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|Sub Category:||Aboriginal Community Council|
|Location:||Alice Springs, Northern Territory, Australia|
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|Tangentyere Council was founded in the mid 1970s, and became an incorporated body on 6th February 1979. It was established to assist Aboriginal people, who had been living for a great many years on the outskirts of Alice Springs, to gain some form of legal tenure of the land they were living on in order to obtain water, electricity and housing. The Northern Territory Government had a policy, which is still current, that it will not provide services where there is no permanent tenure of land. |
After negotiations with Government, Tangentyere Council obtained legal status to 18 parcels of land in the form of Special Purpose Leases, which have since been converted to Leases in Perpetuity. These 18 areas are known as Town Camps. Each Town Camp has an Incorporated Association (Housing Association) whose members are the residents. Each Association is completely autonomous with its own Constitution and Rules.
Tangentyere Council members are the 18 Housing Associations. The Council has its own Constitution and an elected Executive Council whose members are elected from the Office Bearers of the member Housing Associations.
|Tangentyere's Annual Report 2000-2001 states that its Mission Statement is: 'To provide sustainable services and programs, which are culturally sensitive, innovative, effective and efficient, which meet the needs and aspirations of the Alice Springs Town Camp communities, Housing Associations and others.'|
The Council's Vision Statement says: 'The central objectives of Tangentyere Council are to relieve the poverty, sickness, destitution, distress, misfortune and/or helplessness of Aboriginal people in Central Australia. Based on these criteria, our vision is to provide, as leaders in Aboriginal development, and in a culturally sensitive manner, the highest ethical and professional standards in the provision of services to the Alice Springs Town Camp communities, Housing Associations and others, whilst influencing change where appropriate and recognising individual human rights and community needs and expectations.'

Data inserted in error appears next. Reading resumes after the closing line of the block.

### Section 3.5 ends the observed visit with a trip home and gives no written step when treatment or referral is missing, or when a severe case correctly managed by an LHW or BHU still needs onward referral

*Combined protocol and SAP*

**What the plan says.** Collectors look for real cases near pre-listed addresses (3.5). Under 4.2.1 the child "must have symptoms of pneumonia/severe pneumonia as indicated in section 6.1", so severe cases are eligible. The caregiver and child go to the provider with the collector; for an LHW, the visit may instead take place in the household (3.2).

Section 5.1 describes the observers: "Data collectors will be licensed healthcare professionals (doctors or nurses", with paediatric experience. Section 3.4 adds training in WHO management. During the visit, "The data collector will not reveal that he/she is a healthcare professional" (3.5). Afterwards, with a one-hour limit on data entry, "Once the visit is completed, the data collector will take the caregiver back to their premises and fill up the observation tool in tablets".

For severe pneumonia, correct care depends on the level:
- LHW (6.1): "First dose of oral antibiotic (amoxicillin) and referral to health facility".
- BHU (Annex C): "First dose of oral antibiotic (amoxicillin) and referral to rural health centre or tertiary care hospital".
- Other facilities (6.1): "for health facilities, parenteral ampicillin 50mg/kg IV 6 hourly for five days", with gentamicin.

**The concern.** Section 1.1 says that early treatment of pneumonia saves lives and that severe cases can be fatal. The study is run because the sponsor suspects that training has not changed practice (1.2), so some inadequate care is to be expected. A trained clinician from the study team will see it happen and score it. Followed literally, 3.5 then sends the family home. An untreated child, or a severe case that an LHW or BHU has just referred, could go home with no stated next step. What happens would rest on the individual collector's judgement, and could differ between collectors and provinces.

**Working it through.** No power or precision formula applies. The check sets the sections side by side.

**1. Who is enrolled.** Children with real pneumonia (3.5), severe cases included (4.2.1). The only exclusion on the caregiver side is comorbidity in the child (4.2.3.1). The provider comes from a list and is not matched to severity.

Tangentyere Council receives funding from both Commonwealth and Territory agencies, the main funding body being the Aboriginal and Torres Strait Islander Commission. The Council has mostly addressed the problem of the provision of basic services and has gone a long way to address housing needs. The types of programs now being funded include health, education, local government, housing and administration.
Tangentyere Council provides a range of services to the Aboriginal people resident in the 18 Town Camps. Some of the services are available to Aboriginal people from the general Alice Springs township area and remote communities. These services include:
|Shain, K, Genat, W & Wensing, E, (2006) 'Agreement-Making in the Local Context: Case Studies from Regional Australia' in Marcia Langton et al (eds), Settling with Indigenous People: Modern treaty and agreement-making (The Federation Press, 2006).|
|Alice Springs Town Council (2000) Memorandum of Understanding between Tangentyere Council and Alice Springs Town Council|
|Alice Springs Town Council (2000) New Era of Cooperation between Tangentyere and Alice Springs Councils|
|Tangentyere Council Inc (2001) Tangentyere Council Inc Annual Report 2000-2001|
|Aboriginal Community Council (Australia)|
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